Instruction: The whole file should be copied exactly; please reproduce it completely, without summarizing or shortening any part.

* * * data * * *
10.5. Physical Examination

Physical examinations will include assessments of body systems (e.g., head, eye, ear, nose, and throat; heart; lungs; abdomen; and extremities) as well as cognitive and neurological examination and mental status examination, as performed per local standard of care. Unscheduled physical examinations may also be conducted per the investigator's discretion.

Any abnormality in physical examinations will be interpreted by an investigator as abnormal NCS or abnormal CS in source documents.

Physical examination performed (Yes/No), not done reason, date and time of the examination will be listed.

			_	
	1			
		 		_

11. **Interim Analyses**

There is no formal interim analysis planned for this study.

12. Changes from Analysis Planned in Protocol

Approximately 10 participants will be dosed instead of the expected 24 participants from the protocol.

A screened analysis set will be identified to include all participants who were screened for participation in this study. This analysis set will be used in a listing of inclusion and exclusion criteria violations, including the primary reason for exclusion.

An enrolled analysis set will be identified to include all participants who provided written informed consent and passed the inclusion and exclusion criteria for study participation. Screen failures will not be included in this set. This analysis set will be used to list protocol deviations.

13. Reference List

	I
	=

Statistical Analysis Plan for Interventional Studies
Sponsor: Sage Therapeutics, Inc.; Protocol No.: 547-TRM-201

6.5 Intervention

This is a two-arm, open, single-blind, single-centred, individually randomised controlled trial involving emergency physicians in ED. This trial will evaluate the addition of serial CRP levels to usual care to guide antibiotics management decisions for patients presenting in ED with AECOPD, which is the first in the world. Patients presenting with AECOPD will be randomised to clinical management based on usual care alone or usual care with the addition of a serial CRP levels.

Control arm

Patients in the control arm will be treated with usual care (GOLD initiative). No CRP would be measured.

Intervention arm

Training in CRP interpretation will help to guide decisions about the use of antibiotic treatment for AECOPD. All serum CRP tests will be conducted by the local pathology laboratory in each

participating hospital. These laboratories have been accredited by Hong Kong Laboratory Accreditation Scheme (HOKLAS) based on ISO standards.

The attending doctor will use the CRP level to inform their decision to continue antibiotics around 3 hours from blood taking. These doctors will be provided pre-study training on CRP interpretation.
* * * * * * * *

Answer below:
10.5. Physical Examination

Physical examinations will include assessments of body systems (e.g., head, eye, ear, nose, and throat; heart; lungs; abdomen; and extremities) as well as cognitive and neurological examination and mental status examination, as performed per local standard of care. Unscheduled physical examinations may also be conducted per the investigator's discretion.

Any abnormality in physical examinations will be interpreted by an investigator as abnormal NCS or abnormal CS in source documents.

Physical examination performed (Yes/No), not done reason, date and time of the examination will be listed.

			_	
	1			
		 		_

11. **Interim Analyses**

There is no formal interim analysis planned for this study.

12. Changes from Analysis Planned in Protocol

Approximately 10 participants will be dosed instead of the expected 24 participants from the protocol.

A screened analysis set will be identified to include all participants who were screened for participation in this study. This analysis set will be used in a listing of inclusion and exclusion criteria violations, including the primary reason for exclusion.

An enrolled analysis set will be identified to include all participants who provided written informed consent and passed the inclusion and exclusion criteria for study participation. Screen failures will not be included in this set. This analysis set will be used to list protocol deviations.

13. Reference List

	I
	=

Statistical Analysis Plan for Interventional Studies
Sponsor: Sage Therapeutics, Inc.; Protocol No.: 547-TRM-201

6.5 Intervention

This is a two-arm, open, single-blind, single-centred, individually randomised controlled trial involving emergency physicians in ED. This trial will evaluate the addition of serial CRP levels to usual care to guide antibiotics management decisions for patients presenting in ED with AECOPD, which is the first in the world. Patients presenting with AECOPD will be randomised to clinical management based on usual care alone or usual care with the addition of a serial CRP levels.

Control arm

Patients in the control arm will be treated with usual care (GOLD initiative). No CRP would be measured.

Intervention arm

Training in CRP interpretation will help to guide decisions about the use of antibiotic treatment for AECOPD. All serum CRP tests will be conducted by the local pathology laboratory in each

participating hospital. These laboratories have been accredited by Hong Kong Laboratory Accreditation Scheme (HOKLAS) based on ISO standards.

The attending doctor will use the CRP level to inform their decision to continue antibiotics around 3 hours from blood taking. These doctors will be provided pre-study training on CRP interpretation.